You know you need a new electric motor for your equipment, but when it comes to identifying an option that will meet your performance requirements, you’re not sure what you need. Maybe you have an old motor that must be replaced, but you don’t know how to identify a comparable unit for your update.

Before you contact an electric motor manufacturer to buy a motor, you’ll save time and be more likely to gain optimal performance if you have some familiarity with basic electric motor terms and parameters.

Motor Type/Current

Current will define the type of motor as one of two types: AC (alternating current) or DC (direct current). An AC motor runs on AC power and a DC motor runs on DC power via a commutator or electronic servo system. One of the simplest ways to identify whether a motor is AC or DC is to check the NEMA or IEC nameplate that’s affixed to most standard motors. The other method is to open up the motor and look for a commutator, which is present on brushed DC motors and located on the end of the armature shaft. Although it’s sometimes possible to deduce a motor’s type based on its application, this isn’t always reliable. While AC motors are the most widely used type, DC motors are still a prominent option in industrial and commercial equipment.

In general, AC motors have lower start-up demands, can deliver more torque, are easier to control in terms of acceleration, and provide more options and flexibility for their operational capacities. DC motors have a stronger start-up and more responsiveness and are better suited for continuous motion and long duty cycles.

Voltage

Motor voltages are a standard that will vary based on the motor’s phase and type. In general, the higher the voltage, the more efficient and the greater power/torque capacity of the motor. It’s very important that motors are constructed, implemented, and operated in a way that over-voltage or voltage stress does not occur. This can happen when the supply voltage exceeds the motor’s rated voltage, which can cause the motor to burn out.

Phase

Motor phases mainly concern AC motors, which are categorized as single-phase or three-phase. The number of phases a motor has will determine how the electric load is distributed during a motor’s operation and how much power it outputs as a result.

In a single-phase electric motor, the motor uses two wires to simultaneously change supply voltage. In a three-phase motor, three alternating currents pass through three condor wires while a fourth wire is the neutral wire. Single-phase motors don’t deliver as much power as three-phase motors but they do not require as much insulation. Three-phase motors are mainly used for high-power industrial applications and single-phase electric motors are used in household and lower-power systems.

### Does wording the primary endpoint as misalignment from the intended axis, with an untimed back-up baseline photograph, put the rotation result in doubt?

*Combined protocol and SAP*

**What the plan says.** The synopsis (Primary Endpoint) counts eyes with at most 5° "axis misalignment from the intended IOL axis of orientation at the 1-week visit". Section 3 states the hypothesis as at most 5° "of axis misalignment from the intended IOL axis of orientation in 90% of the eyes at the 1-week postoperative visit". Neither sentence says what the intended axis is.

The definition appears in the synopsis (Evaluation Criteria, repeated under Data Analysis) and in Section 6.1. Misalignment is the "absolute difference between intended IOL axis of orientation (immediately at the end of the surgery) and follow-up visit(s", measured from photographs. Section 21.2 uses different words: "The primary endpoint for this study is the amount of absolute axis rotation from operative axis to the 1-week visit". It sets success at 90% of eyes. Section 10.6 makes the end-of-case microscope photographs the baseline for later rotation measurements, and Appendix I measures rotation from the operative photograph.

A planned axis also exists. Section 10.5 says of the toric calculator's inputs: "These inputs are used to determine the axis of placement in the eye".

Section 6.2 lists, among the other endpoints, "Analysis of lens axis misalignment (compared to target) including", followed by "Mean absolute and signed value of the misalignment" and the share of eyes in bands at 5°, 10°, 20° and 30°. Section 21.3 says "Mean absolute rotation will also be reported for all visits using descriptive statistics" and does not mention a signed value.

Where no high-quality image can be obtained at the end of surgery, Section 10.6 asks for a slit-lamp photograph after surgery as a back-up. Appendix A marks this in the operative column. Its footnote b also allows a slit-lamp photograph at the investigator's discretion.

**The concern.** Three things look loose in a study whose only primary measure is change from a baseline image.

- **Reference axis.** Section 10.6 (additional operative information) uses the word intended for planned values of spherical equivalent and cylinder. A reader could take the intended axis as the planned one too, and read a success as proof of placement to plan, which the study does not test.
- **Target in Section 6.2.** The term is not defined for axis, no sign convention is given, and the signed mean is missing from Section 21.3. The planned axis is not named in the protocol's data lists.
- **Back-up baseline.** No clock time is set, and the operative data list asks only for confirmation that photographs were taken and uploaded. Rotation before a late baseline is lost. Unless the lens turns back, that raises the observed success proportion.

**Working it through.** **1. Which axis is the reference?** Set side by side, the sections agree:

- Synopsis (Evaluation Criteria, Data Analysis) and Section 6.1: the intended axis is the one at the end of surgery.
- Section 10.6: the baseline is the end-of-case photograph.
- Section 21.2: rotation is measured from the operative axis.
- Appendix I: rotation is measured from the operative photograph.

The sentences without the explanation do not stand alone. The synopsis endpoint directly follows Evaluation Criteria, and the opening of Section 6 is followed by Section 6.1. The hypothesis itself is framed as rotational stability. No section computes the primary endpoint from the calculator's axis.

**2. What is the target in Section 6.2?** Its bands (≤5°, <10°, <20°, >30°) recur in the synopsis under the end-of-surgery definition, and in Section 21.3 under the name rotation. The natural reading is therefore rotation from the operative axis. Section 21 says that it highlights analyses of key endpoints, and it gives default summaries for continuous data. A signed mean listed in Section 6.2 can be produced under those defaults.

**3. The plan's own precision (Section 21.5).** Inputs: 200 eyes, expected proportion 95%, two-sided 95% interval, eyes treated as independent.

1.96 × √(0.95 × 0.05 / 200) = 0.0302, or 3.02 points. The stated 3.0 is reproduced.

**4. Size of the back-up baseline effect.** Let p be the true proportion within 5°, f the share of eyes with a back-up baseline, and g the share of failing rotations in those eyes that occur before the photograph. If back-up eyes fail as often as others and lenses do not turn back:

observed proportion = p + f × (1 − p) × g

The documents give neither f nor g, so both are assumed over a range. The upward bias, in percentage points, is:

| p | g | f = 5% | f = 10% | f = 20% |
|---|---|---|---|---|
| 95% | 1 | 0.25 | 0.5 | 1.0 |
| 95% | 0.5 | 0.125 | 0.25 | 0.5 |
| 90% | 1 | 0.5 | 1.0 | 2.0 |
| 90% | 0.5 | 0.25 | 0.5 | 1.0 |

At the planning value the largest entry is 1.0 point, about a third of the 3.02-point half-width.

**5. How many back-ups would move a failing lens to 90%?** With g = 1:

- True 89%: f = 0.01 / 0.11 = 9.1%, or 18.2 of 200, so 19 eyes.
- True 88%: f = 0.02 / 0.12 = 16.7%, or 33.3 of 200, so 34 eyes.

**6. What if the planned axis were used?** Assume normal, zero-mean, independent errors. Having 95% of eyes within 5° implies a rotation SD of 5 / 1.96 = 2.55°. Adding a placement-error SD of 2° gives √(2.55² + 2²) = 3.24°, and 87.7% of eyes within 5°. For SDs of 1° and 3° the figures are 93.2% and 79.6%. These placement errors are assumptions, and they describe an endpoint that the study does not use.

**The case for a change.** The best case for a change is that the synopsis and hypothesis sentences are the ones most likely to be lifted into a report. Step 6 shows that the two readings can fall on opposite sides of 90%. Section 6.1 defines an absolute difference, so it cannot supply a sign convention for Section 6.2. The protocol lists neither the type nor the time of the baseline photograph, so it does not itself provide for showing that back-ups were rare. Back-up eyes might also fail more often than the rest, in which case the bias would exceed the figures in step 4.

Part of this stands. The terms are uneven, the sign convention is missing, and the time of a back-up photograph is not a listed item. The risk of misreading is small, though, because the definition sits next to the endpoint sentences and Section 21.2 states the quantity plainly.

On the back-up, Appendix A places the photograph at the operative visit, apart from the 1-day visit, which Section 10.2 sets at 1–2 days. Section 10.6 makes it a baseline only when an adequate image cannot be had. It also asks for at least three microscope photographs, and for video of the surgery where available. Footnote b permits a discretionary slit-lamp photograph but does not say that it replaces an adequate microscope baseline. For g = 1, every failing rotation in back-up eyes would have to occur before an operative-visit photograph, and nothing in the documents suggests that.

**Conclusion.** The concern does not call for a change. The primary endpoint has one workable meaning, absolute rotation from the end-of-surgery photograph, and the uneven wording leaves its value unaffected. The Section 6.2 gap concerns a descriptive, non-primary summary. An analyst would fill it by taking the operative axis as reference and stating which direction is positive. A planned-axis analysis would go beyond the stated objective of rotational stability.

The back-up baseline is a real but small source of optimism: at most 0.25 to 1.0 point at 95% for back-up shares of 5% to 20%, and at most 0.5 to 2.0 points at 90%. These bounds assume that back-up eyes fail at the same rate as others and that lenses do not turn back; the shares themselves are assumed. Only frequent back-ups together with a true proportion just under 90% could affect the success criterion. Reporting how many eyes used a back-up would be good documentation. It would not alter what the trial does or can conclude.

Frequency

Motor frequency is measured in Hz cycles. It is the operational frequency of the motor’s input current. Most standard motors will operate at either 50 or 60 Hz. Motors used in systems aboard aircraft, ships, and in defense or mil-spec applications will use 400 Hz motors as a standard. Not all AC motor manufacturers will build 400 Hz motors, but those that serve military and aerospace OEMs will usually offer such products.

Speed

A motor’s speed refers to the RPMs of the motor’s shaft, which determines the rotational rate of the motor. This is not to be confused with torque, which is the rotational force of the motor.

Insulation

A motor’s insulation is the type of protective coating that’s used to protect the motor’s windings. Standard-duty motors will usually have a simple epoxy-resin varnish, which is sufficient for improving the rigidity of the stator assembly and protecting it possible contaminants. Heavy-duty and high-performance motors will have special encapsulation as insulation.

Motor insulation is defined by class, which is determined by a maximum operational temperature. For example, class A motor insulation will be adequate for motors that do not need to operate in excess of 221 degrees F and class H motor insulation is suitable for motors that must operate as high as 356 degrees F. Electric motor parts manufacturers that cater to industrial, defense, and aerospace customers will be more likely to offer motors with class F and class H insulation.

Horsepower/Kilowatts

A motor’s horsepower is determined by the combination of its speed and torque. It can be determined by multiplying the motor’s speed and its torque. Horsepower can also be determined by multiplying the motor’s voltage, current, and efficiency and dividing the total by 746.

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